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Macy’s Thanksgiving Day Parade Shuns Boycott Demands From Hate Group

An anti-L.G.B.T.Q. group is organizing a boycott of Macy’s Thanksgiving Day Parade over performances by nonbinary Broadway actors, in the latest attempt to force companies to reverse course on social issues that some far-right groups consider too liberal.

The parade’s response: march on.

Similar campaigns have led brands including Budweiser and Target to cave to activists’ demands. But the parade has long had close ties to Broadway, one of the most L.G.B.T.Q. friendly industries in the city.

The group, which is called One Million Moms, says it has drawn about 33,000 signatures in support of its boycott. But it appears to have overplayed its hand, said Scott Galloway, a professor of marketing at New York University Stern School of Business.

“I think this is the easiest ‘no’ in the history of Macy’s,” Mr. Galloway said. The protesters “have vastly overestimated their leverage here.”

One Million Moms is protesting the participation of two nonbinary actors: Alex Newell, the Tony Award-winning performer who stars as Lulu in “Shucked,” and Justin David Sullivan, who plays May in the musical “& Juliet.” Both are likely to take part in musical acts during the event, along with hundreds of other performers from Broadway and elsewhere.

Macy’s declined to comment on the petition, but reaffirmed its plans to proceed as normal.

“We look forward to celebrating this iconic Thanksgiving tradition again next week,” a spokeswoman said in a statement.

The actors and the producers of the shows declined to comment. NBC, the network that will broadcast the show, also declined to comment.

This is not the first year in which a gender-nonconforming artist has appeared in the parade. Kim Petras, a transgender German pop singer, performed in 2021. In 2018, the two leading women from the musical “The Prom” shared a kiss during a song-and-dance number.

Monica Cole, the director of One Million Moms, said in a statement that the goal of the campaign was to force Macy’s to “no longer push the L.G.B.T.Q. agenda” or expose viewers to “liberal nonsense.”

The group, based in Tupelo, Miss., is part of the American Family Association, a conservative, Christian organization with a long history of protesting media projects, including a campaign to boycott the movie “Barbie” because it included a transgender actor. The Southern Poverty Law Center, a nonprofit legal advocacy group, has designated the organization a hate group.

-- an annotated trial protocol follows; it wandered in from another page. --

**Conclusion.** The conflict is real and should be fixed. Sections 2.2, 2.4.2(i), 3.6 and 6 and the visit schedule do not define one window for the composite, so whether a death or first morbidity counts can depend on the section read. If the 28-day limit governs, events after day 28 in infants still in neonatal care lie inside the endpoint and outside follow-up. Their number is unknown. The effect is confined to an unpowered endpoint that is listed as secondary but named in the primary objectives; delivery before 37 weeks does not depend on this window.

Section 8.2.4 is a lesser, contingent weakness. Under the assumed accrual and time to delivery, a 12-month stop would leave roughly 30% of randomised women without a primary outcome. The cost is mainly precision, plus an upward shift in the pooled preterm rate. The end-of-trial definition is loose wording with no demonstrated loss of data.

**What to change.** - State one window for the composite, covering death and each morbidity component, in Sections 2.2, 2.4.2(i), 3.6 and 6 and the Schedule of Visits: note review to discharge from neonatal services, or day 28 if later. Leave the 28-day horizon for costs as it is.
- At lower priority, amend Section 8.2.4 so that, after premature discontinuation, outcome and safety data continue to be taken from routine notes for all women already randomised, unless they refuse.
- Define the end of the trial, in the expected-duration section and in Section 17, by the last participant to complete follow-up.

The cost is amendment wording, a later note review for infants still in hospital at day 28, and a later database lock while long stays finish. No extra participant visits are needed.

The parade, entering its 97th year, has included Broadway productions for more than 50 years, and is renowned for its revolving cast of towering cartoon balloons and floats. Last year, the show was watched by 27 million viewers on NBC and the streaming platform Peacock. It was also the network’s most-watched entertainment program of the year, according to a spokeswoman.

But even in a progressive city like New York, companies can be tentative in their response to conservative protests, said Jed Bernstein, an adjunct professor at N.Y.U. Stern, and a former president of the Broadway League, the industry trade association.

“Brands are acutely aware that storm clouds can gather very quickly,” he said, referring to the power and reach of social media.

For large companies, there’s a complicated calculus involved in trying not to alienate consumers. “To respond carries risk, to not respond carries risk,” he said about the petition. And once a company supports an issue, it will be expected to defend its position going forward.

“A lot of these fringe groups are drunk with power,” said Mr. Galloway, after Bud Light was dethroned as the country’s top-selling beer because of a boycott over the brand’s partnership with a transgender influencer named Dylan Mulvaney.

But the circumstances of the parade protest are much different. For one, Macy’s customers tend to live in urban, less conservative markets, he said.

“If I were advising Macy’s,” Mr. Galloway said, “this is an opportunity for them to say the following: Judge me by my enemies.”

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